As the process of separation of Spirit and Matter intervenes from the very beginnings of life, he is well acquainted with the depths of the seas. He is in some ways the one to ensure this separation, maintained for as long as humankind does not traverse all of the stages represented by his children. If Atlas is the one to hold Spirit and Matter away from one other, he is also the power forging the link between these two poles, and more specifically between the summit of vital evolution and the Supramental world.
His children the Pleiades represent an emptiness which is yet to be filled, rungs of mental consciousness to be ascended for regaining a lost unity. Their presence within the different genealogical branches is therefore a very important clue about the stage of the path being referred to.
École Française d'Athènes
The other Titan couple are Oceanos and Tethys, describing the process of evolution in accordance with nature and that of purification and liberation within the being, following the unfolding of the currents of energy-consciousness symbolised by the great rivers and the Oceanids. The other Titan lineages allow for the situating of energies and forces encountered on the spiritual path, which fulfill the roles of either obstacles or supports.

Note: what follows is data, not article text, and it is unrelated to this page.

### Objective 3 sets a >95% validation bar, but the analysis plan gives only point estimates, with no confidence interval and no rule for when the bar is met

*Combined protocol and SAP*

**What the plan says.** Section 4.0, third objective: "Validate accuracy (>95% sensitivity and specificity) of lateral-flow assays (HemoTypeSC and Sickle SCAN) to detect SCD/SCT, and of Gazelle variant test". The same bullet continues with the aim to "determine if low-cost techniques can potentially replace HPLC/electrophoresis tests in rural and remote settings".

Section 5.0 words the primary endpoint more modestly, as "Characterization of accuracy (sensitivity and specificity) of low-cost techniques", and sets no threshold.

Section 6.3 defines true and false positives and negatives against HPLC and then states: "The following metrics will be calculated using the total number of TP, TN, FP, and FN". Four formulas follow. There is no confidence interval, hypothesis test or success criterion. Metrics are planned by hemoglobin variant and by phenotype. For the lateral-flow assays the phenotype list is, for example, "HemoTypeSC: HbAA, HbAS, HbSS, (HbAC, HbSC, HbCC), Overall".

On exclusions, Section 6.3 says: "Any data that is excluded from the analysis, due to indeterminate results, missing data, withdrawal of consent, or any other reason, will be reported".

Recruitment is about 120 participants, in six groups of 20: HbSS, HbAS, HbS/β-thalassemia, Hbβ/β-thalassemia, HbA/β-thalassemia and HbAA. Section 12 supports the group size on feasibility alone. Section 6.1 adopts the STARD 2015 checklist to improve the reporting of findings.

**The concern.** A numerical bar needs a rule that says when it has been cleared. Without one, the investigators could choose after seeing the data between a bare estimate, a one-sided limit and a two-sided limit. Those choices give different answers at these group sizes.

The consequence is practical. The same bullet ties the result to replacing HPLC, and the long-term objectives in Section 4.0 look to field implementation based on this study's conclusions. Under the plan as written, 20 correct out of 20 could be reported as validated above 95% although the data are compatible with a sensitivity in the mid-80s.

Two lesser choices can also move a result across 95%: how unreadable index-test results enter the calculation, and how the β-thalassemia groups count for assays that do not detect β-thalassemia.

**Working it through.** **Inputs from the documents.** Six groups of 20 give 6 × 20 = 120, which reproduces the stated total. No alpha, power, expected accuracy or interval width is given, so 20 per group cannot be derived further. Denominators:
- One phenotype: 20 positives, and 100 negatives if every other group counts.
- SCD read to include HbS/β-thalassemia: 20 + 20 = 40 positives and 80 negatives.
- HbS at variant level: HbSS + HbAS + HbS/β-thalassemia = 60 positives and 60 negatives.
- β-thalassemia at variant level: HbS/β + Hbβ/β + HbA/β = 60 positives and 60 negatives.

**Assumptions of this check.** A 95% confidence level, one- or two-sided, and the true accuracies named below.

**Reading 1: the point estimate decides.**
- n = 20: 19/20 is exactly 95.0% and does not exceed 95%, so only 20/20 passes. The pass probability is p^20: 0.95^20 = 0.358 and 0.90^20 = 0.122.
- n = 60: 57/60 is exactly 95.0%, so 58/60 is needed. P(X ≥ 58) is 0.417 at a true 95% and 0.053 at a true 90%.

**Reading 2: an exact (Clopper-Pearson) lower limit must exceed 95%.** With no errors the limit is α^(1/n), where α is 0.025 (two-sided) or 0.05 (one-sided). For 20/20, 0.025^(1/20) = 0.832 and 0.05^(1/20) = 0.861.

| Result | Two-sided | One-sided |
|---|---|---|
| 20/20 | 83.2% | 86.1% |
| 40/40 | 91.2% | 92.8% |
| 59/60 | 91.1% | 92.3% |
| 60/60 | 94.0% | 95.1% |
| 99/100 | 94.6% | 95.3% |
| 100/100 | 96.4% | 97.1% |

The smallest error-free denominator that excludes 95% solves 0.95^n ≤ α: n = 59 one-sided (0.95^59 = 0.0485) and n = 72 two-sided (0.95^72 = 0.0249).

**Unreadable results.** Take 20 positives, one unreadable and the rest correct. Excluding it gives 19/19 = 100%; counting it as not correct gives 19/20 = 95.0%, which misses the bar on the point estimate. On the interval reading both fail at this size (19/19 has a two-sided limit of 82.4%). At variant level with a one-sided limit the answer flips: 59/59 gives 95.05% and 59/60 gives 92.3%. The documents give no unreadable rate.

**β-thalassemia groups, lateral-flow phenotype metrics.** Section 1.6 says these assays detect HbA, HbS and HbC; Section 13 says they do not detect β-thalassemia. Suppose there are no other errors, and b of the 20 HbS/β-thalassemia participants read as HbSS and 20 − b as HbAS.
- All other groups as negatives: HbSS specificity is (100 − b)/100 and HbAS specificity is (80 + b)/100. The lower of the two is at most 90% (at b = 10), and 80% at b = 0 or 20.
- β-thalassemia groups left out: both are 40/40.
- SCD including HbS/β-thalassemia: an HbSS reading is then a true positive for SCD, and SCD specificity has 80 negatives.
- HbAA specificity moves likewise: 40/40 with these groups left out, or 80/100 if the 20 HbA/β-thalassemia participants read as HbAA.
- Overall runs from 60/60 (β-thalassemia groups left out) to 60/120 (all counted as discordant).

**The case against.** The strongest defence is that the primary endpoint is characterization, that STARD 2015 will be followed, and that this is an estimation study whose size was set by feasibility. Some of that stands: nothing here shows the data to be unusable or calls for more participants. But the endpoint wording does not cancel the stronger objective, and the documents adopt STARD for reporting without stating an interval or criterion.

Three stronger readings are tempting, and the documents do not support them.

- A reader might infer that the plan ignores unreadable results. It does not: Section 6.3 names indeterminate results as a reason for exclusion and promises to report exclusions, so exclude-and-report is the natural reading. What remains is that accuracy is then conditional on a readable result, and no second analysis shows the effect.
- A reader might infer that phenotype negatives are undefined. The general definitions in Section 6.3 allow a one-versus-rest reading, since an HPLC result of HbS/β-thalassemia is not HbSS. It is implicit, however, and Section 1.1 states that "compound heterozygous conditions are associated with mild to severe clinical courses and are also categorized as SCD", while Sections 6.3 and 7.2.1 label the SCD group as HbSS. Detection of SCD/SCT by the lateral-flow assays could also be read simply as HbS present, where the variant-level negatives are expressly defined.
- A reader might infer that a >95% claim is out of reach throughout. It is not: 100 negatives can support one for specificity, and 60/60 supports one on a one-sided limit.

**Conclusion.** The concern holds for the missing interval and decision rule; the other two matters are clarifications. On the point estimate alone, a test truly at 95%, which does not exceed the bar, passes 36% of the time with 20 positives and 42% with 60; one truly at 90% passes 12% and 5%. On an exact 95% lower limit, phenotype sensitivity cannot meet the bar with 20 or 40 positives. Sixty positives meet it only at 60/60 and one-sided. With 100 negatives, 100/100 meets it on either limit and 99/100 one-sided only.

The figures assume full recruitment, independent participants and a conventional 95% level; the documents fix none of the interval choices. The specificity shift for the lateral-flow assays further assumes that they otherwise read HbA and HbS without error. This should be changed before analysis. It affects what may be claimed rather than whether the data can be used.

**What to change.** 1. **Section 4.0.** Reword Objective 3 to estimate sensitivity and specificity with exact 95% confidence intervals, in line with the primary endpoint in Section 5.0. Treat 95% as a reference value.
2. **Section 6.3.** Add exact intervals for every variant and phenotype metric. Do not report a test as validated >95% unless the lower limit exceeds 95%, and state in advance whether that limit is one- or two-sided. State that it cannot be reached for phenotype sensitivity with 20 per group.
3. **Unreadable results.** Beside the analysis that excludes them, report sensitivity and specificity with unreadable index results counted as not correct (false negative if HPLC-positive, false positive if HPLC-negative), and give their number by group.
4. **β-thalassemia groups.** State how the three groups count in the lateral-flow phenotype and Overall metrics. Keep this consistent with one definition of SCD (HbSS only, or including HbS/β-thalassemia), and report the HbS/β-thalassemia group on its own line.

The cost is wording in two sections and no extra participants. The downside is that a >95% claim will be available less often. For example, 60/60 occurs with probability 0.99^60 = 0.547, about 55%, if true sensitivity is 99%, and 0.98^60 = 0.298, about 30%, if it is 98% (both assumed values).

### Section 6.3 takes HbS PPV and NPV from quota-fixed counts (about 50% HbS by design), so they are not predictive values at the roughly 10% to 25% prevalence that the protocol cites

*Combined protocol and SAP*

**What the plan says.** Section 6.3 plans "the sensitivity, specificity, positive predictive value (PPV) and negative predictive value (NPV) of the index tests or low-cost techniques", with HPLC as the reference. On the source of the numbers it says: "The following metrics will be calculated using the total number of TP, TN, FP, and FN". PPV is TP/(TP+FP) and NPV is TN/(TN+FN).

Amongst these, the different divinities indicate different planes of consciousness: the Olympian gods most often intervene through the intermediary of the mind, as do divinities acting from the heights of the spirit or the roots of life such as the winds or stars. He heralds contact with the soul, hence his special place amongst the other stars.
In the first volume the Olympian gods are given particular attention, for they represent those forces which are most immediately perceptible to contemporary man.
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For while they represent powers which exist outside of man, existing within an independent reality and being able to make use of man for their own ends, the seeker can also learn to play with these forces within himself and thus to master them. Thus, within us Zeus represents that which aspires for growth, the surpassing of oneself and the limits imprisioning us. Their son Ares is the symbol of what calls us to overthrow habits, question certainties, and flee from lukewarm feelings which are a refusal to engage.
He is a force that is feared by the weak but valued by the strong. This word is usually ascribed the meaning of emptiness, incorporated into the elemental chaos of Genesis and the concept of an empty and undefined world. But in this case there is no connotation of disorder or confusion, rather of concentration.
If an idea of emptiness persists, it is that of a void that has the potential of holding all within itself. At the same time as the Titans appeared the Cyclops, who had a single eye in the middle of their foreheads symbolic of omniscience, as well as the Hundred-Handed Giants, expressing a power which acts with precision, skill and efficiency in each and every instance, simultaneously and on every plane, also known as Omnipotence and Omnipresence.
Orthros, the symbol of falsehood, fathered with his own mother Echidna two other monsters, representing the consequences of this mental perversion. These were Phix or Sphinge, symbolic of a perverted wisdom, which Oedipus will have to face, as well as the Nemean lion, image of the ego, filled with pride and insensibility.